When it comes to practicing your listening, there are so many ways to do this. If you need to improve your score quite a bit, I would suggest starting with short listening sessions as a general rule. This can be things such as the news or the weather on the radio). If you start out with too much, you may end up getting very tired.
Podcasts and audiobooks could end up leaving you exhausted if you were to start with these! They take quite a bit of effort to focus on our own language, let alone in a language we are trying to learn! As you progress, you can start listening to these, and you will enjoy them so much more!
Podcasts and audiobooks are great because they can stretch our listening abilities. Since they tend to last longer than the news or the weather, we have to be able to follow the progression of what they are saying over a more extended amount of time.
So how do you do this well? Firstly, make sure you take notes to stay engaged and follow the progression of ideas. Stop the podcast or book every once in a while to make sure you are understanding the main concepts. Otherwise, go back and listen to the parts that do not make sense. If not, you may have difficulty understanding the rest!
5. Practice, practice, practice
This is so key with anything we want to learn! The more you practice, the better you get and the easier it becomes for you to do it. Have you ever learned to do something new, like playing a musical instrument? At first, it is challenging to play a song because you struggle to play a few notes. But as you practice, you will improve. Sooner or later, it will be a lot easier to play songs, as you will be able to play a series of notes together with a certain rhythm.
It is no different from English. You have to practice listening a lot. When you first started learning English, you did not understand a lot. There were words and grammatical structures that weren’t familiar to you, and so you had to struggle to piece things together. Now, most likely, things are more manageable, although you still need to put in practice time to try to understand something you haven’t quite grasped yet.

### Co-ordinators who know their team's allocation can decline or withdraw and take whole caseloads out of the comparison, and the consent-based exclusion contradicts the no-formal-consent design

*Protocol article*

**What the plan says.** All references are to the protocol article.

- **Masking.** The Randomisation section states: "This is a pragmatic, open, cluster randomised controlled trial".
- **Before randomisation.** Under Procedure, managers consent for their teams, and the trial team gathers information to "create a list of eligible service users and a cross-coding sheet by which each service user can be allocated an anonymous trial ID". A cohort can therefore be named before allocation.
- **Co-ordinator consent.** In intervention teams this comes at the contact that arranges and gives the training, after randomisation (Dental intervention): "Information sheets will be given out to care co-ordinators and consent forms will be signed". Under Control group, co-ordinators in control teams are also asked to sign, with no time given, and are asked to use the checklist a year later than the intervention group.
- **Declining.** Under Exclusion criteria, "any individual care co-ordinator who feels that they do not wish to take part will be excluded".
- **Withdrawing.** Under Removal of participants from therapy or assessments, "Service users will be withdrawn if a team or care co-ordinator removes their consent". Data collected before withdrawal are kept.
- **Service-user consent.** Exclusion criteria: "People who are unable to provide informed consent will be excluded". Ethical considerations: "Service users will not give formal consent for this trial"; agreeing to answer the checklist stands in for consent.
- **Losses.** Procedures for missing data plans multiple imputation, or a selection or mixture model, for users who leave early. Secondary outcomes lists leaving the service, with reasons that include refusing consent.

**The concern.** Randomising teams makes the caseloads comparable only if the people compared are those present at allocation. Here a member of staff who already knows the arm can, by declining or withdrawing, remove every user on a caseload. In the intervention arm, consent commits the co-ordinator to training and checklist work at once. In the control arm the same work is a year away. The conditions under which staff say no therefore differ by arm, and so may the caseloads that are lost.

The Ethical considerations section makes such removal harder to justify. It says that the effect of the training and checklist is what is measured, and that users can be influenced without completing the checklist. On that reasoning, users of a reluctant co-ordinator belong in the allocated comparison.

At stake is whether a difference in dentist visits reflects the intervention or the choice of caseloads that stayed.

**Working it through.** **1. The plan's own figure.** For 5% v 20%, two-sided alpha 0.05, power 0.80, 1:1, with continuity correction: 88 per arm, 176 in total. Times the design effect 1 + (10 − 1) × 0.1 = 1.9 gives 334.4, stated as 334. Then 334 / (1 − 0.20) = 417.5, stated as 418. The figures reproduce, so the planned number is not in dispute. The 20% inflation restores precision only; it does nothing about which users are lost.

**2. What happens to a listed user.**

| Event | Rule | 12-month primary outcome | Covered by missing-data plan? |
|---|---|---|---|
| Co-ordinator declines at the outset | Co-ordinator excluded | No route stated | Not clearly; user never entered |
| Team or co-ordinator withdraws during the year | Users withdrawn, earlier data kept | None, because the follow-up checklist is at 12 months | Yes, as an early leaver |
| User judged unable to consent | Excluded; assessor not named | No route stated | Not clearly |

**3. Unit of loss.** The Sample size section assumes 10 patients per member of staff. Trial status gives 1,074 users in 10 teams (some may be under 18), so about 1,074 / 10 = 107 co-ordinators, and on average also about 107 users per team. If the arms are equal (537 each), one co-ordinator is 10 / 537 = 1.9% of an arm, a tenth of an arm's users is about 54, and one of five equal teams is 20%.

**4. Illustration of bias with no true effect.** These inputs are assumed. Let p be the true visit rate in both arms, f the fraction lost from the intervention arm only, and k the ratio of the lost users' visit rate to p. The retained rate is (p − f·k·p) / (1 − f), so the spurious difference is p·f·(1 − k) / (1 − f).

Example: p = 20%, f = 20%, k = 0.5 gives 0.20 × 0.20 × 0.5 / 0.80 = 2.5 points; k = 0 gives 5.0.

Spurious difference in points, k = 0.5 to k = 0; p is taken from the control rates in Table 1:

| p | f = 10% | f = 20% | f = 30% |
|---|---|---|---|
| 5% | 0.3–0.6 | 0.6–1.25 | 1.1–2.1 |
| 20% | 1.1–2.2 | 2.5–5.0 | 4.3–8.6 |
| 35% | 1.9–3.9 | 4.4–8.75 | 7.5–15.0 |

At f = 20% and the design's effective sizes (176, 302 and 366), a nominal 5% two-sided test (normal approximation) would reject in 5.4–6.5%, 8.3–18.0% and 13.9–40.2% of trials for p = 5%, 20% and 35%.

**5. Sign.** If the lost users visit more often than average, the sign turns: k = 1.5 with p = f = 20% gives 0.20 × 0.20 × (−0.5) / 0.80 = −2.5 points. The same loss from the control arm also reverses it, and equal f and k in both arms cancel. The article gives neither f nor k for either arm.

A word of warning. We human beings can sometimes kill our own motivation, and having motivation is number one on our list! If we are not careful, our minds can make us focus way too much on what we don’t know yet.
While this is a good thing when it is balanced because it motivates us to grow, it can also be detrimental to the learning process. If we are not careful, we can get easily frustrated because we can focus a lot more on what we don’t know than on what we are learning.
To combat this tendency, do the following: as you practice, keep a journal of the improvements you are making, and be grateful for them! This way, you focus your mind on your progress you make rather than on the things you don’t know.
We put too much weight on our shoulders when we get frustrated with ourselves for what we don’t know. We know from experience that it is hard to study well with this attitude. Just think, if we as human beings were to focus on what we don’t know all the time, we would be sad all the time. There will always be much more that we don’t know than what we do know!
On the other hand, if we focus on the progress, we will become excited. This will give us new and positive energy every time we sit down to study.
6. University lectures on YouTube
If you go onto YouTube, you should be able to find lectures from many universities. This will closely mimic the type of thing you will be seeing at the university you may go to, so this is excellent practice. Remember that you will not have video during your TOEFL iBT test, but this is still great practice for you!
Try to look for a variety of topics as you search because on test day, your favorite subject may not come up. Although, it won’t hurt to throw in things that interest you as well.
7. TED talks
TED talks are also a great way to practice your listening. They are usually just under 20 minutes long each, and they typically focus on only one main idea. Take notes as you listen to these talks, paying attention to the main idea and how the various points the speaker makes connect to the main idea.
At the end of the talk, you should have notes that give you a useful synthesis of what it was about, as well as how the talk flowed. These talks are quite nice because the speakers practice a great deal before giving the actual talk. They want to make sure you come away with the main idea, so they will typically be very well done and structured.